Integration of Cellular Therapy Jumpstarts Research Efforts in Acute Leukemias

Michael Grunwald, MD, discusses the evolving landscape of cellular therapy in acute leukemias and key research efforts and hypotheses aimed at addressing ongoing challenges.

With the goal of capitalizing on the efficacy observed with cellular therapies in acute leukemias, ongoing research efforts are underway to address unanswered questions regarding the role of transplant in conjunction with cellular therapy, optimal toxicity management, antigen escape, and methods to overcome myelosuppression and immunosuppression in these diseases, said Michael Grunwald, MD.

“Our ability to use cellular therapies to treat acute leukemias is expanding,” said Grunwald. “We have new non-transplant therapies coming along, some [of which] might be used as adjuncts to transplant rather than independently. For example, [natural killer (NK)] cells are being investigated in conjunction with transplant.”

“CAR T-cell therapies are further along in lymphoma vs leukemia and are further along in B-cell acute lymphoblastic leukemia [ALL] vs acute myeloid leukemia [AML],” Grunwald added. “However, seeing the efficacy [of these products] in ALL and now a possible efficacy signal or proof-of-principle in AML is very encouraging that we might be able to get more efficacy and less toxicity with some tweaking of our methods over time.”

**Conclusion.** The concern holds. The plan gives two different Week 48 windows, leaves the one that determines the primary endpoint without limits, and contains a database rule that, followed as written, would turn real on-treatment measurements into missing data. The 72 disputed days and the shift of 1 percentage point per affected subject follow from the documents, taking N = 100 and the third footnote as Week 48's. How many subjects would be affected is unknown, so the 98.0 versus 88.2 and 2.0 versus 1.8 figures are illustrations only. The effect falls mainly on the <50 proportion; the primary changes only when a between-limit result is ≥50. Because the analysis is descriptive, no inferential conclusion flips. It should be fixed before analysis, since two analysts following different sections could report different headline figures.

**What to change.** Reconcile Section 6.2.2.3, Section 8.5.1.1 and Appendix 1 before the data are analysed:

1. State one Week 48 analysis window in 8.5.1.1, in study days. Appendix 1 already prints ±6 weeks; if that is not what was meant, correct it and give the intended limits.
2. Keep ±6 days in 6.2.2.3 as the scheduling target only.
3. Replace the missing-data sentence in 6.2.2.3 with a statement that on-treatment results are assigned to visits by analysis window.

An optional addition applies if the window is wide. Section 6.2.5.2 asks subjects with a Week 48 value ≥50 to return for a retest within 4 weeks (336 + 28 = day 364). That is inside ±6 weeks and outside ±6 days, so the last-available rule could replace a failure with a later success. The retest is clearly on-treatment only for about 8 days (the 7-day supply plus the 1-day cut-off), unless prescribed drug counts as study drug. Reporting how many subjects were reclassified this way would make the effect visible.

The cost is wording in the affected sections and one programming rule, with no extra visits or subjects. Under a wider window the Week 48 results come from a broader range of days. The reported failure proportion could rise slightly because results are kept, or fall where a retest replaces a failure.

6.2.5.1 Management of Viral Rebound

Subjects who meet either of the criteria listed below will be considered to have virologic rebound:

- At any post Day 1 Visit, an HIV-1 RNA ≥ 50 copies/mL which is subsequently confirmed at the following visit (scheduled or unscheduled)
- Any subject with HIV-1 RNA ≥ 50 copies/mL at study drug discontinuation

In an interview with OncLive® during an Institutional Perspectives in Cancer webinar on CAR T-cell therapy, Grunwald, a clinical assistant professor of medicine at the University of North Carolina and a hematologist/oncologist at the Levine Cancer Institute of Atrium Health, discussed the evolving landscape of cellular therapy in acute leukemias and key research efforts and hypotheses aimed at addressing ongoing challenges.

OncLive®: How could NK-based and cytokine-induced killer cellular therapies work in conjunction with transplant to prevent relapse in acute leukemia?

Grunwald: Therapies [with] NK cells have been around for a long time, but there hasn’t been a way to show consistent efficacy for this technology in treating [patients with] acute leukemias. However, some encouraging data have emerged from [The University of Texas MD Anderson Cancer Center] using NK cells in conjunction with haploidentical transplant as a way to prevent relapse. The NK cells are infused before and after transplant to try to increase the efficacy against leukemia while not causing additional graft-vs-host disease [GVHD].

In a relatively small number of patients, the overall survival and the progression-free survival [data] have been very encouraging. I’d like to see an expanded number of patients treated in this manner with NK cells in the peritransplant setting to try to prevent relapse and enhance the efficacy of transplant.

It is important to mention that in these instances, the NK cells are coming from the donor for the transplant, and they are given in a way to try to augment the effect of transplant.

Beyond NK-based therapies, what other research efforts are ongoing to try to prevent relapse in acute leukemias?

Many efforts [are underway] to prevent relapse in myeloid and lymphoid malignancies after allogeneic transplant. A lot of these incorporate targeted therapies after transplant. For example, in patients with FLT3 mutations or patients whose leukemia harbors a Philadelphia chromosome, we oftentimes add on a targeted inhibitor after transplant. However, no prospective study has shown an advantage for a targeted inhibitor after transplant.